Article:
Psychologists say the government needs to dedicate more resources toward creating dealing with mental health disorders that are often ignored in Vietnam
Many people in Hanoi are going to parks to attend free laughter yoga classes
Dinh Phuong Duy will never forget being obscenely insulted in public, in front of a large group of colleagues and experts.
"It was a meeting between a local newspaper and its readers to promote an interactive psychology column, and I was a guest," said Duy, chairman of the Ho Chi Minh City Psychology and Education Association. "A woman suddenly approached and swore at me. After a few minutes, I recognized that she was actually expressing anger over her own husband, not me."
The woman cursed about domestic violence and left. Later that day, she phoned Duy to apologize for her insults, which she admitted had actually given her great pleasure to dispense. "I would have become mad if I hadn't released my frustration over my husband somewhere," she said.
This happened in 1992 when there were no psychological consulting services in Vietnam. Duy said that the number of problematic mental health cases in the country has continuously increased since then, alongside an increase in economic development.
"Psychological problems are worsening and will become a pressing issue if there is no effective intervention," he said.
Duy and other psychologists are urging for better awareness of mental health issues among Vietnamese and more investment from the government in the field as it emerges as a real problem.
According to a recent survey by the Central Mental Hospital 1, around 12 million people in Vietnam have common mental disorders like stress or generalized anxiety disorder, equaling 15 percent of the country's 87 million people.
Some 20 percent of primary students and women within 18 months of giving birth suffer from mental disorders in one form or another, according to the national survey.
Worldwide, nearly 54 million people are affected with severe mental disorders like schizophrenia and bipolar affective disorder (manic-depressive illness), according to the World Health Organization (WHO).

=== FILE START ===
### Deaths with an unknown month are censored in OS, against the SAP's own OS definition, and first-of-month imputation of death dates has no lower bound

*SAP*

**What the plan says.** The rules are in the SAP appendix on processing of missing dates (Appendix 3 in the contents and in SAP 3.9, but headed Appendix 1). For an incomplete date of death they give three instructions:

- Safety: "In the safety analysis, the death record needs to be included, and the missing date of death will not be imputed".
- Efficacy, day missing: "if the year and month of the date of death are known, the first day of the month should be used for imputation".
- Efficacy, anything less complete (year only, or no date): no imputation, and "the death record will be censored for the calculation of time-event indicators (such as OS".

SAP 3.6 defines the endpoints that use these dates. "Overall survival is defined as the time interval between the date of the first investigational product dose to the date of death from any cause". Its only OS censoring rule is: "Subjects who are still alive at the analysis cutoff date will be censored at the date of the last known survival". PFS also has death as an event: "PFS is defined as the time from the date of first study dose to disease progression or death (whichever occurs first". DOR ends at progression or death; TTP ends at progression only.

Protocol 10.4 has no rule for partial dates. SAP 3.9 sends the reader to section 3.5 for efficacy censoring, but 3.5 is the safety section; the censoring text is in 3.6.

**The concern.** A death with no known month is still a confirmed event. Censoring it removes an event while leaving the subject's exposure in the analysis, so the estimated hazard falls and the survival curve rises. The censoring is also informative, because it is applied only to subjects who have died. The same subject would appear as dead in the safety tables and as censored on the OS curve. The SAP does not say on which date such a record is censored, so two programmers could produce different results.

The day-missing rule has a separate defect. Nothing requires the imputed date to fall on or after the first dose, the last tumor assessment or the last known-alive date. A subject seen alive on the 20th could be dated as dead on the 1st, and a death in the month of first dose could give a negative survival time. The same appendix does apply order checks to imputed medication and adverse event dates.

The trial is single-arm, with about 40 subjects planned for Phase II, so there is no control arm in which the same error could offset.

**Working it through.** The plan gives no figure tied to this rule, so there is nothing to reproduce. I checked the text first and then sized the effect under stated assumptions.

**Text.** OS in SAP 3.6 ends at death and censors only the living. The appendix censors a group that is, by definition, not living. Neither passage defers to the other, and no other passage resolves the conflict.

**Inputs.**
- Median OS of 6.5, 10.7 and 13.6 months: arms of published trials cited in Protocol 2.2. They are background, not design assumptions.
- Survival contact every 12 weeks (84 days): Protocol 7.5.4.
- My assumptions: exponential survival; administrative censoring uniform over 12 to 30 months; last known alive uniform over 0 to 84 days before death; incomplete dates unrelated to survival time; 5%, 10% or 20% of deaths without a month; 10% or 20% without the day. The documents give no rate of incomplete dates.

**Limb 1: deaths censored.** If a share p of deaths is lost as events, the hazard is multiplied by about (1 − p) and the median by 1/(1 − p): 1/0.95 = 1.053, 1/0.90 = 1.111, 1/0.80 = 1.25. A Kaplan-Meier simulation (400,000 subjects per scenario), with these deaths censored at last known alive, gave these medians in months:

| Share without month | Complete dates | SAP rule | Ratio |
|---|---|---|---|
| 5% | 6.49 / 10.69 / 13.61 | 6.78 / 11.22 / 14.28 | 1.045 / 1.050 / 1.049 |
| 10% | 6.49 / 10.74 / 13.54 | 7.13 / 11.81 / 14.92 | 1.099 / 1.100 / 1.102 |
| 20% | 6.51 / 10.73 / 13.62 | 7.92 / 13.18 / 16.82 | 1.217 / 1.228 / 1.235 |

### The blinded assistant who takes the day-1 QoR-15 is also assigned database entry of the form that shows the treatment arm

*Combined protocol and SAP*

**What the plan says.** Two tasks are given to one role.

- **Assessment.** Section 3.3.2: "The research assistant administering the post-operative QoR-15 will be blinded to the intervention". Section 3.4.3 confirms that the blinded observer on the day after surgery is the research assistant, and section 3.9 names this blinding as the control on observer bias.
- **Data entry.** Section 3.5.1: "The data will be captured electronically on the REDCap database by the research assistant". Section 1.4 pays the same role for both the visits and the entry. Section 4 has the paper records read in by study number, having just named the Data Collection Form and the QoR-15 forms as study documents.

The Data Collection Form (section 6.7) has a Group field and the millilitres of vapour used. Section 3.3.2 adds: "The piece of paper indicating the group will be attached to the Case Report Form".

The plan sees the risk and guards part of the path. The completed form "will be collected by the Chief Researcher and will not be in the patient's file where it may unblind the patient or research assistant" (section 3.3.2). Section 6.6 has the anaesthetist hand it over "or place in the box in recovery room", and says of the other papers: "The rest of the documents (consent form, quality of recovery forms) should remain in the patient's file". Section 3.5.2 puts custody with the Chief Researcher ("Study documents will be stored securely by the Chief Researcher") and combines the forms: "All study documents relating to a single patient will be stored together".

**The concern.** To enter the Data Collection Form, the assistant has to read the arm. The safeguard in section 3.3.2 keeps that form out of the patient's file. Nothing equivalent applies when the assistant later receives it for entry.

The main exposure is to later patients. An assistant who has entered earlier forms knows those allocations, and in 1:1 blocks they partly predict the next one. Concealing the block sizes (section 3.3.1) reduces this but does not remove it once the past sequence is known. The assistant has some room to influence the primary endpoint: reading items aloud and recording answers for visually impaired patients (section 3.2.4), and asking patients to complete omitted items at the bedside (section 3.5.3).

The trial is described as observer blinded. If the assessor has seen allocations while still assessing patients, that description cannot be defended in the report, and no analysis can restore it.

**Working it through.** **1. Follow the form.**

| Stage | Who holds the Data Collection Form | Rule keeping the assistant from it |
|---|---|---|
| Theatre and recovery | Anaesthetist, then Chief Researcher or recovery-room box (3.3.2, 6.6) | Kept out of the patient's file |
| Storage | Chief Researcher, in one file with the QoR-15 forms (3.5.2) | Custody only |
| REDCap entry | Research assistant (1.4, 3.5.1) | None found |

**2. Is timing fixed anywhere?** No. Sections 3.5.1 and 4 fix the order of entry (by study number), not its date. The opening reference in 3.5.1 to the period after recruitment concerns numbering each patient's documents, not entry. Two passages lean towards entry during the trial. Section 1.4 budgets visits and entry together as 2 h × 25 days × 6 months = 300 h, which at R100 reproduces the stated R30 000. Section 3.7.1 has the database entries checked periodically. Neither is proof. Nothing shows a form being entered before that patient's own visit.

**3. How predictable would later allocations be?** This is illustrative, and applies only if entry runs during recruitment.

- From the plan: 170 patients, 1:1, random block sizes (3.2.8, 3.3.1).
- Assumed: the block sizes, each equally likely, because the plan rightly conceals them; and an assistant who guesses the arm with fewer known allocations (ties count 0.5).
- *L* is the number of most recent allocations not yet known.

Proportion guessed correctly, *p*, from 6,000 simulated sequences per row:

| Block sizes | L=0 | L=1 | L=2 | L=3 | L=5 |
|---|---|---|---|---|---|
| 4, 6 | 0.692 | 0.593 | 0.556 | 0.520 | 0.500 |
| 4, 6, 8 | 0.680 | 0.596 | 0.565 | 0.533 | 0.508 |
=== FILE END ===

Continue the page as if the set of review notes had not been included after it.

Duong Quang Trung, director of the Community Health and Development Institute, said Vietnam has focused on physical diseases rather than mental diseases because the former are easier to detect.
"Mental problems have increased together with social development and there has been insufficient investment from the government and a lack of awareness among the community of maintaining good mental health," he told Thanh Nien Weekly.
He said Vietnam has a proportion of less than one (0.8) mental health doctor per 100,000 residents, and they only intervene for treatment when imminently threatening mental disorders are detected.
He said the government's investment in mental health care, VND60 billion last year and VND70 billion this year, has been spent mostly on treatment rather than prevention.
"Patients are often unable to continue working and cannot cope with a rapid changing society afterwards, while preventive measures are facing difficulties," he said. "Many students have mental disorders and need timely treatment so that this doesn't cause them trouble in school."
Psychologist Duy said that mankind is witnessing a shift from infectious diseases and physical health problems to mental health problems in the 21st century.
In developing countries like Vietnam, mental health problems have affected many entrepreneurs due to the effects of intense competition and the negative impacts of the global economic meltdown.
"A significant proportion of entrepreneurs have healthy appearances alongside a variety of psychological problems," he told an audience of more than
100 entrepreneurs during a seminar on mental health care for entrepreneurs on October 8.
A survey by Vietnam Insight (Hon Viet) Applied Psychology Center, which jointly held the seminar with the HCMC Psychology and Education Association, found that an increasing number of entrepreneurs have contacted psychological consulting services.
The number of entrepreneurs using the center's psychological consulting services has increased continuously since 2006. Their problems include family and marital affairs, job related issues and teaching their children.
"Many people take negative actions to combat their mental problems, namely by drinking alcohol," said Nguyen Cong Vinh of the HCMC Psychology and Education Association. "But consulting with a psychologist will effectively solve their problem for positive results."
According to the Hon Viet survey, entrepreneurs often have problems including imbalance between work and family, failing to establish good relations with others, getting bored with their work and loss of enthusiasm.
A 35-year-old female entrepreneur who wished to remain anonymous said she quit a good job at a leading HCMC wood processing company to run her own business in 2006.
"I have experienced all difficulties in the first three years of running the company. I finally built a popular trademark," she said. "I have always tried my best but I'm tired whenever I come home. My husband always tortures me with his words criticizing me for focusing only on work and paying no attention to the family.
"I have no friends and often stay late at the office after work because I don't want to go home to suffer my husband's insulting words and I don't know where to go. I am suffering a serious problem. I don't know whether I was wrong when I chose to be an entrepreneur and lost my family's happiness in return."